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Author Topic: What does it mean when unplugging the computer makes it forget the bios date?  (Read 6821 times)

mouser

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After a recent battle with the computer i got it back together and working, but one thing has never been the same since:
When i remove power to the PC, and then turn it back on, the bios forgets the date and time.

Does it mean the motherboard battery is dead? or that i messed it up somehow?  seems odd timing.

Eóin

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Dead, or maybe just loose but I would say yes the battery is most likely the issue.

cranioscopical

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When i remove power to the PC, and then turn it back on, the bios forgets the date and time.
You haven't one of those new-fangled mobo's with the Mouser BIOS do you?
They're the kind that initiate the boot process and then fade away for a while.



steeladept

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Yes, typically that means a dead battery - though I suppose Chris could be right too.

Carol Haynes

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If you swap the battery and it still doesn't work have a look at the battery socket connections on the mobo - I recently had to fix a laptop computer by resoldering the mobo links to the CMOS battery holder. Works fine now. The joints can get damaged/cracked removing a battery or you may have a dry joint.

Definitely sounds like a battery issue though.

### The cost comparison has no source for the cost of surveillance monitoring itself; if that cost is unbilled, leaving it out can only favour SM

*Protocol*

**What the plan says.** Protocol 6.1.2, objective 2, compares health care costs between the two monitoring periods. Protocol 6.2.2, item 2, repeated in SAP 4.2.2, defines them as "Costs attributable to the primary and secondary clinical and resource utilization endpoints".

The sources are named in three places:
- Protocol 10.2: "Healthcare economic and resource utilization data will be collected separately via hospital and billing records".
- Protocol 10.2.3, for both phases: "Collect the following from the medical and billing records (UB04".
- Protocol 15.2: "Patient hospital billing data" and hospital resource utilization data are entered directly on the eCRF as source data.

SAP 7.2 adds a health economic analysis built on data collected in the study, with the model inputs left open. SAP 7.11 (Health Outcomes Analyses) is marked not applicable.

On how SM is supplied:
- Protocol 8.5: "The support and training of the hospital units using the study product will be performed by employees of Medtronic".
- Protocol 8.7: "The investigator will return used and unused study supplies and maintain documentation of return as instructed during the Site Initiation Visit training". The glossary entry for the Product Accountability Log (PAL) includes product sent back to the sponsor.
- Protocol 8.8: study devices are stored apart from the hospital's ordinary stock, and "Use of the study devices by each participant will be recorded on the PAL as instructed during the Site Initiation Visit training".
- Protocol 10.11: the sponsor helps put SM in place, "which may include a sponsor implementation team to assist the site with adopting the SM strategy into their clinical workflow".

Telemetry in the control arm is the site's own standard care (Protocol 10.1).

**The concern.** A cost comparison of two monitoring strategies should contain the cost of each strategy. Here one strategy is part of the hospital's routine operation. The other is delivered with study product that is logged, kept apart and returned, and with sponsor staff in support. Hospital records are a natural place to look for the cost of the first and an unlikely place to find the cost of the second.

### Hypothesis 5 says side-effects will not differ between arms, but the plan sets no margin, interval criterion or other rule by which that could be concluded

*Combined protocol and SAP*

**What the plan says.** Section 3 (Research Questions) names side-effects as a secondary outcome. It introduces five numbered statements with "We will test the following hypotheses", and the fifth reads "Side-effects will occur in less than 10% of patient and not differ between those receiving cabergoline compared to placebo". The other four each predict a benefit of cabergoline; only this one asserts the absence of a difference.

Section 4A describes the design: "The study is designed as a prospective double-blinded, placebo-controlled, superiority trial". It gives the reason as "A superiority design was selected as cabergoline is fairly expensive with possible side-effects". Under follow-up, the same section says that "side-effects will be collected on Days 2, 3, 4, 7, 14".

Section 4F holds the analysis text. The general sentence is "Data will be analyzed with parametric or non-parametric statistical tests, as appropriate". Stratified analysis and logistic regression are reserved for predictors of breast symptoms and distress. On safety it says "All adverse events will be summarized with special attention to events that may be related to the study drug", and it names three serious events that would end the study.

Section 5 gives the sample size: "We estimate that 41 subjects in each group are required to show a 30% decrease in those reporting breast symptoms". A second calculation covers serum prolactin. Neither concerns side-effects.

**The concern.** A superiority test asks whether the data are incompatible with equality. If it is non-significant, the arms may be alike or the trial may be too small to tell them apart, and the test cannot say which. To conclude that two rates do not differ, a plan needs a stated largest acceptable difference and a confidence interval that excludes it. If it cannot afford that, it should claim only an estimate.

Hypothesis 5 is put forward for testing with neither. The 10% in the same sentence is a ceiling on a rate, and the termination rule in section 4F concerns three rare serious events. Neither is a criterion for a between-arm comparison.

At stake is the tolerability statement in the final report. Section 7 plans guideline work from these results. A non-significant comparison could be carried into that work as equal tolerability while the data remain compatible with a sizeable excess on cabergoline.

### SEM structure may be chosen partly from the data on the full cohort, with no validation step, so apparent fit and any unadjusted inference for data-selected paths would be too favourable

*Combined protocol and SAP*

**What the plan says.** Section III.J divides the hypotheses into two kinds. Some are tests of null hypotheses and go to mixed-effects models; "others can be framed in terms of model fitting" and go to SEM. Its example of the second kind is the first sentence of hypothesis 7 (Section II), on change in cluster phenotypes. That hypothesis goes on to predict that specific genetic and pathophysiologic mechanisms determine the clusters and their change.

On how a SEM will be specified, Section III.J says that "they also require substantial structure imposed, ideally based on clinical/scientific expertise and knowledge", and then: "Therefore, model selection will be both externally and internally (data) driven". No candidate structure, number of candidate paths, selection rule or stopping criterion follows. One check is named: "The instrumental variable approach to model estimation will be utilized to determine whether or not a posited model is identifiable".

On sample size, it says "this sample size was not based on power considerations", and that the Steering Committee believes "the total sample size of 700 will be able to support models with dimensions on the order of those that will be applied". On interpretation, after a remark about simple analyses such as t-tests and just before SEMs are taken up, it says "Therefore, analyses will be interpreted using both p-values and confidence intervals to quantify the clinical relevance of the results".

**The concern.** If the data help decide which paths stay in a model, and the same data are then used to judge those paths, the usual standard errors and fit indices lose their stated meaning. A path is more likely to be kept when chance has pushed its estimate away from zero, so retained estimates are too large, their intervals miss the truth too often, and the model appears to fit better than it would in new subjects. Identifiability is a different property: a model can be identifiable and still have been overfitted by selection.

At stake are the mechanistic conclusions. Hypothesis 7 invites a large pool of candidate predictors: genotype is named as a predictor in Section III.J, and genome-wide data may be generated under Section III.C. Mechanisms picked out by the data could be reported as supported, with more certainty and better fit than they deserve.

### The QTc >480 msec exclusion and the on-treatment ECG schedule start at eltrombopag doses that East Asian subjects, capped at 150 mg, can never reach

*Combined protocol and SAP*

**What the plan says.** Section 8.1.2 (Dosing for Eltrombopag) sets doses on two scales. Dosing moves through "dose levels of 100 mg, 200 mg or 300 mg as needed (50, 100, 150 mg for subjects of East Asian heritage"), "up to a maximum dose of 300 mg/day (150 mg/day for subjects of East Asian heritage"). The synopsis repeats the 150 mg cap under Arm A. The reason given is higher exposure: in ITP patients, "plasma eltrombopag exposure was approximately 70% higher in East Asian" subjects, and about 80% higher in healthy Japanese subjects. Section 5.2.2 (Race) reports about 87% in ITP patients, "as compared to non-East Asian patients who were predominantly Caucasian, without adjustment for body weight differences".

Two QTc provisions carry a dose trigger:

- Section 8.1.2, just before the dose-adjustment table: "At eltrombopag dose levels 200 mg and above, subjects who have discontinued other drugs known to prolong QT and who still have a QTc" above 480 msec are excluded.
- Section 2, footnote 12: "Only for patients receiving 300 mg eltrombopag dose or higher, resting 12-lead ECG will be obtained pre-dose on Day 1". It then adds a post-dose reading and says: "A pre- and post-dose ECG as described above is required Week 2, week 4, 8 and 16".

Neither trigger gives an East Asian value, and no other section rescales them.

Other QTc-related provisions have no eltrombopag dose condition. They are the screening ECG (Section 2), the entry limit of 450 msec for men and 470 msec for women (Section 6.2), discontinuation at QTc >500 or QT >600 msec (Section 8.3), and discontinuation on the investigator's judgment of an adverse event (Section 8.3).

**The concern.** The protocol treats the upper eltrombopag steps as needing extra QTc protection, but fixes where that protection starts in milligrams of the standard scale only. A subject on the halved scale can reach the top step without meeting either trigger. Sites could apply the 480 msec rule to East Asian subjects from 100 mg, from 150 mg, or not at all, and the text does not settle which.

40hz

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answer.jpg

I'm gonna say: A - Battery...
Final answer, Meredith!


mouser

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Thanks for all the advice.
Unfortunately, after replacing the battery problem remains. Strange.

wr975

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After a recent battle with the computer i got it back together and working...

Messed around with some jumpers? Perhaps the bios reset jumper is set? (But then the computer wouldn't boot, or?)


40hz

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Very bizarre. Especially in absence of any damage to the battery holder.

Is there any debris or other thing shorting on/against the mobo? If you removed the mobo, check to see if there's anything caught under the board and that all grounding screws are installed. Chance you might have a hairline crack somewhere on the board that is preventing the battery current from getting to the clock. Check to see if board is flexed or screwed down too tightly.

Also scan for damaged/nicked traces on board. Try gently reseating all socketed chips by giving each one a gentle push after disconnecting the power cord.

Long shot - try reflashing your BIOS.
« Last Edit: December 26, 2008, 05:13:55 PM by 40hz »

Carol Haynes

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Did you reset the CMOS completely when you replaced the battery?

Usually -

  • switch off and unplug
  • take out the battery
  • move the CMOS link to clear position
  • wait 5 minutes
  • move CMOS link back to normal position
  • replace battery
  • plugin and switch on
  • Enter BIOS and restore default settings

I have found this sequence necessary on more than one system because a failing CMOS battery leaves the BIOS settings and NVRAM in an inconsistent state - though not necessarily bad enough for the BIOS to report an error.

mouser

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all if this started when i flashed the bios a couple months ago and totally incapacitated the machine, which could only be recovered by doing a crazy hotflash of the bios back to old version.

so i'm very hesitant to muck around with things too much more.

4wd

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all if this started when i flashed the bios a couple months ago and totally incapacitated the machine, which could only be recovered by doing a crazy hotflash of the bios back to old version.